But as much as I tried to fight it, the faith with which I grew up kept calling me.

I remember back to the countless hours I spent standing in church, the numerous bowls of lentil soup, and the weeks attempting to implement what I had learned in Sunday’s sermon into my everyday life. None of these things were painless by any stretch of the imagination, but each of them instilled within me self-control, patience and compassion.

I’m not perfect by any means. All aspects of the faith help me realize this and to not place my trust into wholly myself or any other person, but God alone.

Although Great Lent may be quite trying at times, the outcome is more than worth it: Pascha. At the end of a 56-day fasting period, the faithful gather in the church at 11:30 p.m. on Holy Saturday. The only light comes from the candles held by each attendee.

Near midnight, the church empties and makes a procession around the church. After three times around and confused stares from various on-lookers, the priest stops by the entrance and proclaims, “Christ is Risen!” three times while knocking the door. At the third knock, the doors open to reveal a fully lit church, with the faithful answering, “Indeed He is Risen.”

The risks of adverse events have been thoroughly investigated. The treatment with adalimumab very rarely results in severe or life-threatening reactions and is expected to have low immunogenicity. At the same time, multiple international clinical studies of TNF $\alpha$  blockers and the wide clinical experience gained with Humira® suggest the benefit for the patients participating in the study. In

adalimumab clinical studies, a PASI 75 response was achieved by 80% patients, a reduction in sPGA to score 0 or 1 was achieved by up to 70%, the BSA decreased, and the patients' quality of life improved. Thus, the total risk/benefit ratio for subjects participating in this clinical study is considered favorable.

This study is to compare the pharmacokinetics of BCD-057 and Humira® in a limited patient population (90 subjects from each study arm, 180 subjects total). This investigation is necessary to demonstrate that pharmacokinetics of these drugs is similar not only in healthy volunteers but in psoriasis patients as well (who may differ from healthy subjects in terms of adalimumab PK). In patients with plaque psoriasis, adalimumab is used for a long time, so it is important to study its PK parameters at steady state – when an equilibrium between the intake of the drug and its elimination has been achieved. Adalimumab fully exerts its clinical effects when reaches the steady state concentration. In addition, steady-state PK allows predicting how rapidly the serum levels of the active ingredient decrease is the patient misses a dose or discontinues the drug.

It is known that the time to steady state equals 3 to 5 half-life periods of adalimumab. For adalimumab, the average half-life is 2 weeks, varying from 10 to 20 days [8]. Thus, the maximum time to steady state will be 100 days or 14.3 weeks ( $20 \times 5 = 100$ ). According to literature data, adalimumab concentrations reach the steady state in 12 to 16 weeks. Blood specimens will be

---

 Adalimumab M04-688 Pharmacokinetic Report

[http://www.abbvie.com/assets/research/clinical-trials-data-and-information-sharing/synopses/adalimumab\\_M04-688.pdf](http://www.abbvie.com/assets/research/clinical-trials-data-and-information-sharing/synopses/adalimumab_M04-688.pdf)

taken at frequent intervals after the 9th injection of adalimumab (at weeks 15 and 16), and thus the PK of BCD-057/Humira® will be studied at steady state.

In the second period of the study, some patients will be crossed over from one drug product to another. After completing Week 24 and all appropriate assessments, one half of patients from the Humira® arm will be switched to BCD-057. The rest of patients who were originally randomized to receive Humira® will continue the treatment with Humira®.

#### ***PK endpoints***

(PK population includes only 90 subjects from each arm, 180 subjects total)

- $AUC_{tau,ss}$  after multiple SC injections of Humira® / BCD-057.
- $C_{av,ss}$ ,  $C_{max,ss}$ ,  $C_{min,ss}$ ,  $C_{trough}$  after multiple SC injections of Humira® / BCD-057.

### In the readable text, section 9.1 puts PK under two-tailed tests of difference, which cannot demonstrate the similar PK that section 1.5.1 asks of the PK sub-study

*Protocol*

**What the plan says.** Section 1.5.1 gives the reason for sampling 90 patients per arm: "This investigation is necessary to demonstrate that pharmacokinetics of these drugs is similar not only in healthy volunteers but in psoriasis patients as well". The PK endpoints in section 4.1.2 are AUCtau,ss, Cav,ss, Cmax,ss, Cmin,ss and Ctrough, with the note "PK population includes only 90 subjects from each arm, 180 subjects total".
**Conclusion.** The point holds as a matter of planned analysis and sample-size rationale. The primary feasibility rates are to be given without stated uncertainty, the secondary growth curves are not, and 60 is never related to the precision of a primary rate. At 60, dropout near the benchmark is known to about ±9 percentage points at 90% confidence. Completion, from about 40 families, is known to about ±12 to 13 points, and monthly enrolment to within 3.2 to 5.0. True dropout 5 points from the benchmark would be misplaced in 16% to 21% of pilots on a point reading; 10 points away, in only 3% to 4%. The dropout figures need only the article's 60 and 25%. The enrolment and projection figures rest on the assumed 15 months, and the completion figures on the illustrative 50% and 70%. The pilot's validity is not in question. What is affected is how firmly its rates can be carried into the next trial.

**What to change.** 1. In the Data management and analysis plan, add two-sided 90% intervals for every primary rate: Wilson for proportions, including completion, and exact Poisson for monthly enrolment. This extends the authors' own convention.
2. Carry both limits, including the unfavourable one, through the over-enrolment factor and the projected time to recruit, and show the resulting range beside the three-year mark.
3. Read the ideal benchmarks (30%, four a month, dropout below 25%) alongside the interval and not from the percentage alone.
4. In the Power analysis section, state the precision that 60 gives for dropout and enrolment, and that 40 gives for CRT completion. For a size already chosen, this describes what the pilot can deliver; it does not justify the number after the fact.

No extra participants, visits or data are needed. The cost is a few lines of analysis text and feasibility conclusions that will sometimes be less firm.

For the next two hours, the priest continually circles the church, saying, “Christ is Risen” in Greek, Russian, and even Serbian to which the assembly answers back, “Indeed He is Risen” in the appropriate tongue. Afterwards the priests blesses the baskets, and the basement of the church turns into the celebration of the year: mouth watering lamb, feta cheese, spanakopeta and red wine are just some of the rich delicacies offered after the long fast.

Pascha serves as the earthly pinnacle of the joyful union between God and the Orthodox Community. After being accustomed to this, it’s hard to turn away.

Once Stokstad concludes, I stand at the back of the church by a single candle. His wife, Maria Stokstad, tells me that the candle remains perpetually lit as a prayer offering for the finding of a new priest. She says that they aren’t closer to finding a permanent priest, but, as the wax melts before the flame, I’m reminded that this faith isn’t just for Sunday recreation but a way of life.

With Pascha arriving on April 27 this year, the destination of the Lent journey remains far away at the moment. Priest or no priest, however, the Church of the Annunciation remains anchored in the belief that through such tests and trials, God helps along the way, and that He will never forsake those who love Him.


1 comment:

Anonymous said...

Thanks for posting that - it helped a little more! Can't wait for Pascha!!